Do banner ads still work? Do they pay for themselves?
Another ala-carte advertising venue, Facebook is an obvious choice for most of us and is more targeted than you might think at first: with their much-maligned gathering of personal data, you can fine-tune your ad exposure to incredibly detailed levels.
Self-imposed spending limits keeps you from breaking the bank, but may also limit your effectiveness and give you, in essence, false readings about FB’s value as an ad venue. The main question: do you want to point click-throughs to your FB page or to your book? Followers for long-term gain or buyers for short-term sales?
Goodreads self-serve advertising
I believe GR is the current hands-down social media leader in connecting readers with writers. More to the point, the site is incredibly writer-friendly in quantifying qualified readers of your work, as the main gist of the site is to lump like-minded readers with each other, which is of obvious benefit.
I have experimented with their “self-serve” advertising for several months, currently the only affordable option for most of us. Read about it here.
Kindle Nation Daily
With amazing metrics to help guide your advertising decision and a killer reach with readers (they claim 132,500 subscribers), KND is a no-brainer for most self-publishers. But exposure, while wide, is brief: most KND ad options are for a single day. Expense is an issue, as well, with prices ranging from $129-$399, which quickly takes the “no” out of “no brainer.”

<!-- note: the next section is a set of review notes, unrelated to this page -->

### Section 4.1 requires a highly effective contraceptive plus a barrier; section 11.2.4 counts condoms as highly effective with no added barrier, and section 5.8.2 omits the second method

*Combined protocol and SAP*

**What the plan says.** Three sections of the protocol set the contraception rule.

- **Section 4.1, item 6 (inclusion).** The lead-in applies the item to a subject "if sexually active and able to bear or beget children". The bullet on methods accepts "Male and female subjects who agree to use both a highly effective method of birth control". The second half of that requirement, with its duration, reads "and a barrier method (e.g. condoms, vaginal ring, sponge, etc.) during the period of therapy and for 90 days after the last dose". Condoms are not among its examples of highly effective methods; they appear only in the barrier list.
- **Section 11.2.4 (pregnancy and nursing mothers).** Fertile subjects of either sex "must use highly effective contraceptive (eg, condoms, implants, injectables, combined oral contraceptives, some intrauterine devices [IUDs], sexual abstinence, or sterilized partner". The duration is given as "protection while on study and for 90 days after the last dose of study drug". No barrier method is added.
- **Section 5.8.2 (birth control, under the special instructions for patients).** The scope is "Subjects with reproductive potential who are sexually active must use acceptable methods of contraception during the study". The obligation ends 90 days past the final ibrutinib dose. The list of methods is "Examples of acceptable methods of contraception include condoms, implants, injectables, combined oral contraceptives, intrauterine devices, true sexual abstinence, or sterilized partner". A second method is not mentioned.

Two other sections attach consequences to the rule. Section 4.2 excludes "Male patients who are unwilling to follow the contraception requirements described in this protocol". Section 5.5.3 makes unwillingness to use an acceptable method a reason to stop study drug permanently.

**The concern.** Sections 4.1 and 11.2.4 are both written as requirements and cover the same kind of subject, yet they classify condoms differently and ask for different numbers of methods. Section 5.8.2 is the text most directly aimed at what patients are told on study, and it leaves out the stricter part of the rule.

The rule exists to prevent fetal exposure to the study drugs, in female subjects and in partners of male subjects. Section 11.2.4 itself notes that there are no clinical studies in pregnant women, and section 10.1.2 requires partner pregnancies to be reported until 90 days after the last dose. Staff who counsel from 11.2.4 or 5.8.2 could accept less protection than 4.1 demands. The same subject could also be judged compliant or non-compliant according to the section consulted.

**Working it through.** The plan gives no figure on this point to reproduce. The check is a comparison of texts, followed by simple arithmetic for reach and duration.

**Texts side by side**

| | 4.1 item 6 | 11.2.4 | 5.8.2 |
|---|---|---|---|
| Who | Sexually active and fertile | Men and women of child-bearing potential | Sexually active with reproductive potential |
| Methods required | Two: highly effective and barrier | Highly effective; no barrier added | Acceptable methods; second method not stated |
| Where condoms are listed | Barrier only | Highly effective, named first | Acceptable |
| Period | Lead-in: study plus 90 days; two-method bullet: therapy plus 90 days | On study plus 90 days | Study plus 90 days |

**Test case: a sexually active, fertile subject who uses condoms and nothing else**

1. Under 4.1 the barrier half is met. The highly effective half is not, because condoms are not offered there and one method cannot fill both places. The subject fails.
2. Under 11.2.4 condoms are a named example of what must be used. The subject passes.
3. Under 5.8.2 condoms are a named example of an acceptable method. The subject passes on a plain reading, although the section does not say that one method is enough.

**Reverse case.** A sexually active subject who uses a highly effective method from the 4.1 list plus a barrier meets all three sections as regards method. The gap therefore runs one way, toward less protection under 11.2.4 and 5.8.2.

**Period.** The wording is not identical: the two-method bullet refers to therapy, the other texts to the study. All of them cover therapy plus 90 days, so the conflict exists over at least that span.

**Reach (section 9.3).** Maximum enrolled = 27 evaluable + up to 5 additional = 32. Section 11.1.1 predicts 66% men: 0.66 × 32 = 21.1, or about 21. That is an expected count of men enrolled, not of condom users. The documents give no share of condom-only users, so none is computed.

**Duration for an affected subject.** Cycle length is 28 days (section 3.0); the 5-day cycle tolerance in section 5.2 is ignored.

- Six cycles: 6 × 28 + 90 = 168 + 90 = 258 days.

Is the expense worth it? Do you just make your money back, or are there additional benefits to using KND?
KB, long a haunt for self-published writers, also boasts a readership of 65,000, a FB following of 22,000, and an Alexa rating of 4200. What’s not to like? But do those numbers translate into clicks?
Note: I participated in the Spotlight only, not KB’s normal advertising. I’ll also be an Author Profile on Feb. 13, which I’ll cover separately.
Having heard through the grapevine that Suspense has helped both launch and sustain careers, I approached the owner/editor John Raab about advertising in their January issue. While a one-off purchase, the ad is both full page (the magazine is distributed as a .pdf) and stays in the issue forever. Back issues are permanently available, but those effects are difficult to quantify. Their website offers banner advertising which I passed on in order to gauge Suspense’s general reach and because their web ads are more expensive than their issue ads.
That’s it for the summary. I plan to dissect each venue in future posts. I’ll apologize now: detail and metrics will vary wildly, as several venues can’t/don’t track numbers, sales were sometimes difficult to attribute to ads and some ads overlapped in time. At the very least, I’ll give you cost, effort, and a subjective feeling for each ad venue’s effectiveness.
If you have experience with other sites, please share in the Comments section below or contact me separately; I’d love to hear your stories!